The most expensive spice in the world is considered exotic, intriguing and seductive - so much so that legend has it Cleopatra used saffron in her baths so that lovemaking would be more pleasurable.
Meanwhile, Greek mythology says a handsome mortal named Crocos was turned into the beautiful purple crocus flower, from which saffron comes, when his advances to a lovely nymph named Smilax were spurned.
In India, the vivid orange of saffron is considered the epitome of beauty and is the colour of Buddhist robes.
When it comes to food, this is one incredible ingredient, imparting a wonderful soft orange glow to dishes and tasting of honey hay-like notes and a unique penetrating spiciness.
Saffron is the dried red stigma of the crocus, which flowers in April. The stigma are hand-picked, ideally first thing in the morning before the flower opens. The three hair-like red stigma are laid on a dehydrating tray to dry, losing about 80 per cent of their weight. It's a back-breaking, labour-intensive, time-consuming task and it can take up to 150,000 flowers to produce a kilo of the spice - hence its ranking as the world's most expensive.
The quality of saffron is crucial. When you buy it, choose uniform whole saffron filaments and avoid the product in powder form, as it may contain some of the flavourless segment of the stigma. Kashmiri saffron is the world's darkest, but beware of some inferior imported stigma with signs of white streaks, light patches or specks.
In New Zealand, saffron is grown in small amounts in Hokianga by Queenie Chadwick, in Hawke's Bay by Terraza and in Rangiora by Eight Moon. The most efficient way to extract saffron's intense flavour and hue is to work to a ratio of a good pinch of the spice to one cup of warm water/milk, then leave it to expand and infuse overnight. The next day you'll find the liquid has turned that beautiful colour and can then be added to boiled rice, rice pudding, pasta dough, risotto, tomato relish, syrups, cakes or yoghurt marinades for chicken and pork.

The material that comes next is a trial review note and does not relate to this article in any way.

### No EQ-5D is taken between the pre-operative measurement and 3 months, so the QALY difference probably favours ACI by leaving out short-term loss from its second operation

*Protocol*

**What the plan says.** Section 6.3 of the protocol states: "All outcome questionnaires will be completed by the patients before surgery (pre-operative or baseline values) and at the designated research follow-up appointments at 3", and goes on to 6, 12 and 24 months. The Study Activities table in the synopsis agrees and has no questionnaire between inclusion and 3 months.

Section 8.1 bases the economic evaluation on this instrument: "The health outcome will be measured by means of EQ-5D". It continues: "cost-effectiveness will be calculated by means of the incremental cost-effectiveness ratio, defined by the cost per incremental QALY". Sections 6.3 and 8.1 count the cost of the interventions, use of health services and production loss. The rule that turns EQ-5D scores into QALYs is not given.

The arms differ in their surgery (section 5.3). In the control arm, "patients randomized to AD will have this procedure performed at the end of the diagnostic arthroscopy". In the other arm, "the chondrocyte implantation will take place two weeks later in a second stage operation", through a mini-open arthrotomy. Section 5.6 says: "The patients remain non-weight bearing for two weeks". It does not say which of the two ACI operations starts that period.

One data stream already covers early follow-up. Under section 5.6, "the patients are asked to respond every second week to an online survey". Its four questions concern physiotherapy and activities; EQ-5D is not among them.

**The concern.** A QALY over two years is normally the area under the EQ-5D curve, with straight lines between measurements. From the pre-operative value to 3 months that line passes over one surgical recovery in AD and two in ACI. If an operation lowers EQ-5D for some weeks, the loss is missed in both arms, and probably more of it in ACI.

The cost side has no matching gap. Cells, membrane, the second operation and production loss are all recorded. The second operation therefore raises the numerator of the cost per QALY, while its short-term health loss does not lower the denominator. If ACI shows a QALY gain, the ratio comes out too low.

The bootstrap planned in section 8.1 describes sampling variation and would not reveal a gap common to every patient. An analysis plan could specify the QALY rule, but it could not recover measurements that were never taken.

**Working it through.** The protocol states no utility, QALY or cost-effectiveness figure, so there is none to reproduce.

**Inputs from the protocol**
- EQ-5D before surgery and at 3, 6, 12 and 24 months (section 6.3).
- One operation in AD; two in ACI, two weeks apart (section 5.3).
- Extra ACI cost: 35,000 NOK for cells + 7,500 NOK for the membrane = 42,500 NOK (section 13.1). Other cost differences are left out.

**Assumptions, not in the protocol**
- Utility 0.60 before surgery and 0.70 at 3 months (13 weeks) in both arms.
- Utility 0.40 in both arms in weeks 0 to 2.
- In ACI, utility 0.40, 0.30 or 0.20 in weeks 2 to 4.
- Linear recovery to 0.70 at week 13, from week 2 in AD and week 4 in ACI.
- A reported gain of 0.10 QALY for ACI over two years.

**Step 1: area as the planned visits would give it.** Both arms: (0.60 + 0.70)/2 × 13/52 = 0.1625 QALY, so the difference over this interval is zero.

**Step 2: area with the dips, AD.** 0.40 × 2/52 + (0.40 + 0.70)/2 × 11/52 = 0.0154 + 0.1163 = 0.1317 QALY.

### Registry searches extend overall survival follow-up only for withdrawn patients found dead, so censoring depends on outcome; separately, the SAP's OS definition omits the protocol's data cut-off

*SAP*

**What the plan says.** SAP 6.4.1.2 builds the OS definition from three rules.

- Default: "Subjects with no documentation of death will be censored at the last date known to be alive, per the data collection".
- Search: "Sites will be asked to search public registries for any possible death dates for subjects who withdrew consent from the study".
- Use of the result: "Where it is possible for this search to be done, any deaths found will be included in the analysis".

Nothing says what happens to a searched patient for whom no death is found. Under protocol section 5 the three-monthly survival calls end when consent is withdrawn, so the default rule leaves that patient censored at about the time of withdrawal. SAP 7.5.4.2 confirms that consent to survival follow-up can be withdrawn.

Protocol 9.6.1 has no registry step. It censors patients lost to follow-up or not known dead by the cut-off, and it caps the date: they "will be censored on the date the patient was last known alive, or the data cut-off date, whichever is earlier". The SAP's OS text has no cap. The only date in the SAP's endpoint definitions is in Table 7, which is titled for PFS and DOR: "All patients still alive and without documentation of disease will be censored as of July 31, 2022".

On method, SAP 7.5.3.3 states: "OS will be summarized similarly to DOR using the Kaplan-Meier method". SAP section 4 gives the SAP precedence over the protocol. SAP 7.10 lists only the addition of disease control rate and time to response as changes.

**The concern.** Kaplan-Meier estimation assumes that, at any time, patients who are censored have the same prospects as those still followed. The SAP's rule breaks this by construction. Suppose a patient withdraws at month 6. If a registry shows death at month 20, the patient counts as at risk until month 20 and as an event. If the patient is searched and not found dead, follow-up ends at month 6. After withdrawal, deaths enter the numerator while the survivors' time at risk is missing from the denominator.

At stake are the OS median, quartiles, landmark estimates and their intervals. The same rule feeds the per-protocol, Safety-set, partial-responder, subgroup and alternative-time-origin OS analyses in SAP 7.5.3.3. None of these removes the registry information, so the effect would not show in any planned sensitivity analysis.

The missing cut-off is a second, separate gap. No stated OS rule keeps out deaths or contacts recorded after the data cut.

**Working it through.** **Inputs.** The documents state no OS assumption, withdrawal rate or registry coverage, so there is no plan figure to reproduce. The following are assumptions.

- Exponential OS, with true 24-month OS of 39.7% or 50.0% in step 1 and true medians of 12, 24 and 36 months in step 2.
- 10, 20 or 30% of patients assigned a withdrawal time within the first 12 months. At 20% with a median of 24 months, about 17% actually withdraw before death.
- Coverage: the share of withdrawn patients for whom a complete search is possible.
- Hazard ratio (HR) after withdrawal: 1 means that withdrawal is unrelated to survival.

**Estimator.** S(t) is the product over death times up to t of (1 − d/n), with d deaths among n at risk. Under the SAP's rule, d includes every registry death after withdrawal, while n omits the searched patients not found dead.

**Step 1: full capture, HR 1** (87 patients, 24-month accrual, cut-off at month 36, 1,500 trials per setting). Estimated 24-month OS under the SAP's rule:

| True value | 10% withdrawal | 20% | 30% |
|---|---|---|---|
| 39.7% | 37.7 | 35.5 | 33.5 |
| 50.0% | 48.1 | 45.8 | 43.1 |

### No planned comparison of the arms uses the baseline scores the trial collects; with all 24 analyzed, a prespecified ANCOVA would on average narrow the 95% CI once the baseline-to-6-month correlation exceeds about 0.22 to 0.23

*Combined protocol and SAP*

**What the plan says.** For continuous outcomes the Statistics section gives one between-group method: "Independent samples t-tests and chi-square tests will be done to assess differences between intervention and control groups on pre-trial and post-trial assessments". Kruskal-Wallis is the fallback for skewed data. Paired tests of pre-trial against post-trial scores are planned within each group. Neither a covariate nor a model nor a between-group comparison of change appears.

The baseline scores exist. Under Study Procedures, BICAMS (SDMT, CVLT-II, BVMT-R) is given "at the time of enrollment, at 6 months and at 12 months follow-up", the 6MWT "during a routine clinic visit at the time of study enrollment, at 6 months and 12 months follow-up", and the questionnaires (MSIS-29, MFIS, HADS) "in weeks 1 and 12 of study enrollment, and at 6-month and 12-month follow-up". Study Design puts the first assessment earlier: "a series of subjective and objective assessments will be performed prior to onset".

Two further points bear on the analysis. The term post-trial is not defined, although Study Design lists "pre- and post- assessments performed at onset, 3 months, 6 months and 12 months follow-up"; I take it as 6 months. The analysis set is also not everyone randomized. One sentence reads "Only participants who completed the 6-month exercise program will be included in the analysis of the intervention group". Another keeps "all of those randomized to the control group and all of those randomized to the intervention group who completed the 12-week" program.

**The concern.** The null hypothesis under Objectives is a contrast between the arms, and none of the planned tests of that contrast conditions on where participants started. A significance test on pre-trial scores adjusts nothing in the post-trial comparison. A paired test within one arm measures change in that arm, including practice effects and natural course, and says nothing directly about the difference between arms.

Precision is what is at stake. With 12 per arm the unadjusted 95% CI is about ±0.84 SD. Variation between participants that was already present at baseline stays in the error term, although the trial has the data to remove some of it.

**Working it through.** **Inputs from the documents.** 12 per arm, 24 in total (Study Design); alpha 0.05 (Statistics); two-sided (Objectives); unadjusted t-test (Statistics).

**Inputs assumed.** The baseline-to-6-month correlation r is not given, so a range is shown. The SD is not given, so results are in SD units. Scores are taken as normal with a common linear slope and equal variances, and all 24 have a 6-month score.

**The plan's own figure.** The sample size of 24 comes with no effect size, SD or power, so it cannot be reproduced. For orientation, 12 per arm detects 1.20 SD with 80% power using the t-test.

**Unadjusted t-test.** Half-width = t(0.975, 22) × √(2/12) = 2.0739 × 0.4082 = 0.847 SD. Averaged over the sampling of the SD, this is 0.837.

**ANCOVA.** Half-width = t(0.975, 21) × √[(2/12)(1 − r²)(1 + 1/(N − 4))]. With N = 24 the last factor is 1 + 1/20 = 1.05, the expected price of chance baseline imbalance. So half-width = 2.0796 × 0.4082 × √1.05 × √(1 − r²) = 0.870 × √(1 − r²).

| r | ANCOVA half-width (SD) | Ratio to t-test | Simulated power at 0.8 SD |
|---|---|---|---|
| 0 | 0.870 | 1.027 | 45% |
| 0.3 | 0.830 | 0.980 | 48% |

Around the globe, saffron pops up as a key ingredient in many famous regional dishes, such as Spanish paella, French bouillabaisse and rouille, and Cornish saffron buns.
The threads can be lightly toasted in a dry pan (they're crisp enough when they can be crushed with the back of a spoon).
Buy saffron from a reputable supplier where spices are known to move quickly, in small sealed jars or packets. Once opened, what is not used can be sealed and frozen to retain its quality.
Although very large doses can be fatal, saffron has been used to treat everything from flatulence and urinary tract disorders to poor vision.
For something different, try Saffience, an original saffron liquid extract from Marlborough, which is said to lift your mood and focus your brain.
RECIPESBy Paul Jobin